In axiomatic set theory and the branches of logic, mathematics, and computer science that use it, the axiom of union is one of the axioms of ZermeloFraenkel set theory, stating that, for any set x there is a set y whose elements are precisely the elements of the elements of x. Together with the axiom of pairing this implies that for any two sets, there is a set that contains exactly the elements of both.
Contents
Formal statement
In the formal language of the ZermeloFraenkel axioms, the axiom reads:
or in words:
Interpretation
What the axiom is really saying is that, given a set A, we can find a set B whose members are precisely the members of the members of A. By the axiom of extensionality this set B is unique and it is called the union of A, and denoted . Thus the essence of the axiom is:
The axiom of union is generally considered uncontroversial, and it or an equivalent appears in just about any alternative axiomatization of set theory.
Note that there is no corresponding axiom of intersection. If A is a nonempty set containing E, then we can form the intersection using the axiom schema of specification as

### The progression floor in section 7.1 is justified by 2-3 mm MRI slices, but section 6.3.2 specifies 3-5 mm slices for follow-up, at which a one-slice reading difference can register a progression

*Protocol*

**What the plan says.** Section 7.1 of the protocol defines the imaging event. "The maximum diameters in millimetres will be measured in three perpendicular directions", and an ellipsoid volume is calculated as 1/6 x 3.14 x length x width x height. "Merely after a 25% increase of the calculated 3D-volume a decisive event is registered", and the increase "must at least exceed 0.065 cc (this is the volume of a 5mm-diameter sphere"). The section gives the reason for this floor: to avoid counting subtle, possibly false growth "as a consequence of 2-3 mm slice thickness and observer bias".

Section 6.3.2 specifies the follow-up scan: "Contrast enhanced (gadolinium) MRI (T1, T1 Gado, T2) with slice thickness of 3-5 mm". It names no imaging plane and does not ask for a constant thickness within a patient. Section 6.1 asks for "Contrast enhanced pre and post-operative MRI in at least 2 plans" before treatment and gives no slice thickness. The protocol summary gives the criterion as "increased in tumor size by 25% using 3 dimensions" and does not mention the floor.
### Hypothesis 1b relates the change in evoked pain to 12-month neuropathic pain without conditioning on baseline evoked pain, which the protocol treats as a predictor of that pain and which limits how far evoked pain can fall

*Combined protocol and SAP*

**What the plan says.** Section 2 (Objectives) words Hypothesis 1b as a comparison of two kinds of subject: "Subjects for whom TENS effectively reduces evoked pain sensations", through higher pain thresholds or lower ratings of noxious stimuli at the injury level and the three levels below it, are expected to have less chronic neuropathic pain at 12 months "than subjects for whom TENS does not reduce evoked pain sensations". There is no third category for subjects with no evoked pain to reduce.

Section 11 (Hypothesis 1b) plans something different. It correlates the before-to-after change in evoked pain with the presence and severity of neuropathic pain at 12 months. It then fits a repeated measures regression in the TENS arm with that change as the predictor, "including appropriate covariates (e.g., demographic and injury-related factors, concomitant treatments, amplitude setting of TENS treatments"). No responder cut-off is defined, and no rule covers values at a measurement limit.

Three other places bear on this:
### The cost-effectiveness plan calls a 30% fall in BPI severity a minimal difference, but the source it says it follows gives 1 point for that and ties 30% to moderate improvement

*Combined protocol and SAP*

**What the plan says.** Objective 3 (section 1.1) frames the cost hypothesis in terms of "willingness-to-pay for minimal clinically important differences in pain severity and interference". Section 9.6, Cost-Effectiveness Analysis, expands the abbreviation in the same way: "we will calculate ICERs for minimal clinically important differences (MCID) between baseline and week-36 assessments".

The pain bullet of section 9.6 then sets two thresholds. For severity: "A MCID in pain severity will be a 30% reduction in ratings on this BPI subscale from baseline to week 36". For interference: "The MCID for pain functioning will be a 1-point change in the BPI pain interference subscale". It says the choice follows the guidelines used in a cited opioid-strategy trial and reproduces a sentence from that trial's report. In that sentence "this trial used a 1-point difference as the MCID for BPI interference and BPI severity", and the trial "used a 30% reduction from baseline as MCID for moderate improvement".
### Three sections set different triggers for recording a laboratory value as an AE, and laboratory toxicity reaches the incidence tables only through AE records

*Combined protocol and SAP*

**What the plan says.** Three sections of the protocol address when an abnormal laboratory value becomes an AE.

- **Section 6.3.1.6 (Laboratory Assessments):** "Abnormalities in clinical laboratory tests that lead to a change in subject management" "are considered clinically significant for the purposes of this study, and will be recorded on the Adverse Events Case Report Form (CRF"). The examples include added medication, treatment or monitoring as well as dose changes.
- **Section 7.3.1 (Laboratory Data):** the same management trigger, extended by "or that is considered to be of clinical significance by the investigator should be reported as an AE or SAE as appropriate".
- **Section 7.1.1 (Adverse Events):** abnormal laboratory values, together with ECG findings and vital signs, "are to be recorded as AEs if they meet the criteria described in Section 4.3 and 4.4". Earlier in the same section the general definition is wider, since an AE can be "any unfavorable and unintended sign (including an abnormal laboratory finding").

so no separate axiom of intersection is necessary. (If A is the empty set, then trying to form the intersection of A as
is not permitted by the axioms. Moreover, if such a set existed, then it would contain every set in the "universe", but the notion of a universal set is antithetical to Zermeloâ€“Fraenkel set theory.)
References
 Paul Halmos, Naive set theory. Princeton, NJ: D. Van Nostrand Company, 1960. Reprinted by SpringerVerlag, New York, 1974. ISBN 0387900926 (SpringerVerlag edition).
 Jech, Thomas, 2003. Set Theory: The Third Millennium Edition, Revised and Expanded. Springer. ISBN 3540440852.
 Kunen, Kenneth, 1980. Set Theory: An Introduction to Independence Proofs. Elsevier. ISBN 0444868399.
External links
Full article ▸